Britain May Set Up Secret Courts
To Hold and Try Terrorism Suspects
LONDON -- Britain is considering setting up secretive courts to facilitate the prosecutions of terrorism suspects and hold them without charge for longer than 14 days as current law allows, part of a crackdown following bombings in London last month, officials said Tuesday.
The Home Office said it was weighing changes to the pretrial process with the aim of "securing more prosecutions." Police authorities have asked the government to extend the period that suspects can be held without charges to three months.
The anti-terrorism courts, which would be run by judges with security clearances, would meet in closed sessions to study the merits of cases, rule on evidence the government considers sensitive, and decide how long each suspect could be held, the Guardian newspaper reported Tuesday, citing unidentified Home Office officials.
* NAGASAKI, Japan -- The second city attacked with a U.S. atomic bomb in the closing days of World War II marked the 60th anniversary of its devastation with a Catholic Mass, a moment of silence and an impassioned plea for a global ban on nuclear arms.
About 6,000 people, including hundreds of aging bomb survivors, crowded into Nagasaki's Peace Memorial Park, just a few hundred yards from the epicenter of the blast, for a solemn remembrance and a moment of silence.
The mayor of Nagasaki, Iccho Itoh, then had some angry words for the leaders of the world's nuclear powers, particularly the United States:
"Is your security enhanced by your government's policies of maintaining 10,000 nuclear weapons, of carrying out repeated sub-critical nuclear tests, and of pursuing the development of new 'mini' nuclear weapons?"
Prime Minister Junichiro Koizumi, a staunch supporter of the U.S. military presence in Japan, then placed a wreath before the monument to the dead. He vowed to advocate a nuclear ban.
Three days after a U.S. plane dropped a nuclear bomb on Hiroshima, killing at least 140,000 people in the world's first atomic attack, a second plane took off to deliver the second bomb to the city of Kokura, which was hidden under a thick cover of smoke at the time. The plane circled three times, then changed course for Nagasaki. About 74,000 people were killed in the attack.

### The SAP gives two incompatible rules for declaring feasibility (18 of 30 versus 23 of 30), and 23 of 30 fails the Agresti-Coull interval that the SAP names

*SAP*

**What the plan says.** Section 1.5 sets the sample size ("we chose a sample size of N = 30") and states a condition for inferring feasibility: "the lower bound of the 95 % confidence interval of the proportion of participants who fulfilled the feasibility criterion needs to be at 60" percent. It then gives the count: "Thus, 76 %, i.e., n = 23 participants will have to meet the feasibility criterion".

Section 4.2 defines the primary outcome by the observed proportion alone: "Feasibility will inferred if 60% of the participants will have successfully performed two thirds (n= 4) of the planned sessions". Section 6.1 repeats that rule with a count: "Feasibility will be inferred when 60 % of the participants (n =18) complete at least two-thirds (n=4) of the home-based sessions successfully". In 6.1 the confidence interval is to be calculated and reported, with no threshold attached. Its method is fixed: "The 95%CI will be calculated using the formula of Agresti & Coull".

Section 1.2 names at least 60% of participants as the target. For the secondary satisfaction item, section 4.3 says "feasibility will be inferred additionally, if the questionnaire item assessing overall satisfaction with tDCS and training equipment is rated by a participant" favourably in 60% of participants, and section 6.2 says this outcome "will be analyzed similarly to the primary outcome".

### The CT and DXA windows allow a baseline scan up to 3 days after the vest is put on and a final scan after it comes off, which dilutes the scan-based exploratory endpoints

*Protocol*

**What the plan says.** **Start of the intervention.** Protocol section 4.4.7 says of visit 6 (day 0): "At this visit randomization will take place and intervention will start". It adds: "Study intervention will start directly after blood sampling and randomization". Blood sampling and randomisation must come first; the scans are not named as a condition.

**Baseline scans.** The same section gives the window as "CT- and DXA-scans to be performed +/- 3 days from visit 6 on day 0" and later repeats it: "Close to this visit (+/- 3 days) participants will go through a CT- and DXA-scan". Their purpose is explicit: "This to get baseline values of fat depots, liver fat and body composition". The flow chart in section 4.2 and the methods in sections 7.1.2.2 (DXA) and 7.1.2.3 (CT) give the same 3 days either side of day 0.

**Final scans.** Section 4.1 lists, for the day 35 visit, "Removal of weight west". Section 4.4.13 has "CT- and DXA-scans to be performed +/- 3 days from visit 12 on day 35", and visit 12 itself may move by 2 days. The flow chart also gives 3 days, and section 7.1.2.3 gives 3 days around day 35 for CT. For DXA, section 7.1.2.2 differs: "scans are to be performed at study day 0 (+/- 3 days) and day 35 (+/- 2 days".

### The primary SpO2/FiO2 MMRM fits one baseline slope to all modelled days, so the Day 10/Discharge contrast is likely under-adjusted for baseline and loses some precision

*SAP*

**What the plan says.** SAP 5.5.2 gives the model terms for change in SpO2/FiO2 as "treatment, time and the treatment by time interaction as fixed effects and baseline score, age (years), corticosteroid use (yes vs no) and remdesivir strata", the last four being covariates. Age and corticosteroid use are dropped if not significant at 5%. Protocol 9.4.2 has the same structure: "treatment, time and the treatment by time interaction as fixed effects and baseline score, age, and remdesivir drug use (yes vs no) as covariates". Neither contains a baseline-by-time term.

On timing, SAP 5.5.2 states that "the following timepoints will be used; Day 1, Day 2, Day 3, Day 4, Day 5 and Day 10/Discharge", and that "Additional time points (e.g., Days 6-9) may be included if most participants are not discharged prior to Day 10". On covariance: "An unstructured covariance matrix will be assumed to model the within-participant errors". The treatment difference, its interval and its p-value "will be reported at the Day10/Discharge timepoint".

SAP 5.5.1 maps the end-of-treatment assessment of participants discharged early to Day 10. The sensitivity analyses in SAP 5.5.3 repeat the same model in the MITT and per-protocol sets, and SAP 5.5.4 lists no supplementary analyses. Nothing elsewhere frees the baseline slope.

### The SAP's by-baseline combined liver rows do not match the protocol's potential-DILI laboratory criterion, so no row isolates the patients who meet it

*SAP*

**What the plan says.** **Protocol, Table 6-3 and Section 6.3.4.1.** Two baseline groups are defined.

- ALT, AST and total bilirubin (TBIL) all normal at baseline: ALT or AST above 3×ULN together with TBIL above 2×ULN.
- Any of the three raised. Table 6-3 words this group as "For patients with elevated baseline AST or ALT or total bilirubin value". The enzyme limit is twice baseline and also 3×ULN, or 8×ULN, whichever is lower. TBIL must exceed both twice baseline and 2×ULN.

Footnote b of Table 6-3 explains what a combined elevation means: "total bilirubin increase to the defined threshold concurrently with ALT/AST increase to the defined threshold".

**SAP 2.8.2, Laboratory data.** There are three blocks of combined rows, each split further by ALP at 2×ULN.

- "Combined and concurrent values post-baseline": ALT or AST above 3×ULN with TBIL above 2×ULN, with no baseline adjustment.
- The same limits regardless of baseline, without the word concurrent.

* KABUL, Afghanistan -- One U.S. service member and at least 16 suspected Taliban rebels were killed in fighting in southern Afghanistan, the U.S. military said. The American -- the fourth U.S. casualty in less than a week -- was killed when gunmen opened fire on Afghan and U.S. forces Monday in Zabol province. Two American GIs also were wounded when a roadside bomb exploded near their vehicle in eastern Ghazni province.
* KATMANDU, Nepal -- Communist insurgents have killed at least 40 soldiers in fierce clashes in the country's remote, mountainous northeast over the past two days, Nepal's army said in a statement.
* NOUAKCHOTT, Mauritania -- Western nations will support the military junta that staged a bloodless coup in Mauritania if it shows it can live up to its promise of organizing democratic elections, diplomats said.
A 17-member military council seized power in the West African nation last week, ending two decades of authoritarian rule by Col. Maouya Sidi Ahmed Taya, the president.
* ADDIS ABABA, Ethiopia -- Prime Minister Meles Zenawi won a second term, according to results from May's contentious election published Tuesday, but the opposition vowed a legal challenge. Allegations of fraud sparked protests and a clampdown in June in which at least 36 people were killed and thousands were arrested.
* MANAGUA, Nicaragua -- A commission of Nicaraguan lawmakers recommended that Congress lift President Enrique Bolanos's immunity so he can be prosecuted on charges of election fraud.
State regulators have accused Bolanos, who took power in 2002, of failing to disclose the origin of campaign funds. The president says that he has provided the information and that the charges are motivated by partisanship in Congress.
The president has been increasingly isolated since he led an anti-corruption drive against his presidential predecessor and former ally, Arnoldo Aleman, who is now serving a 20-year prison sentence on fraud and money-laundering charges.
Congress went into recess Tuesday, defying calls from Bolanos to debate ratification of the U.S.-promoted Central American Free Trade Agreement.
-- From News Services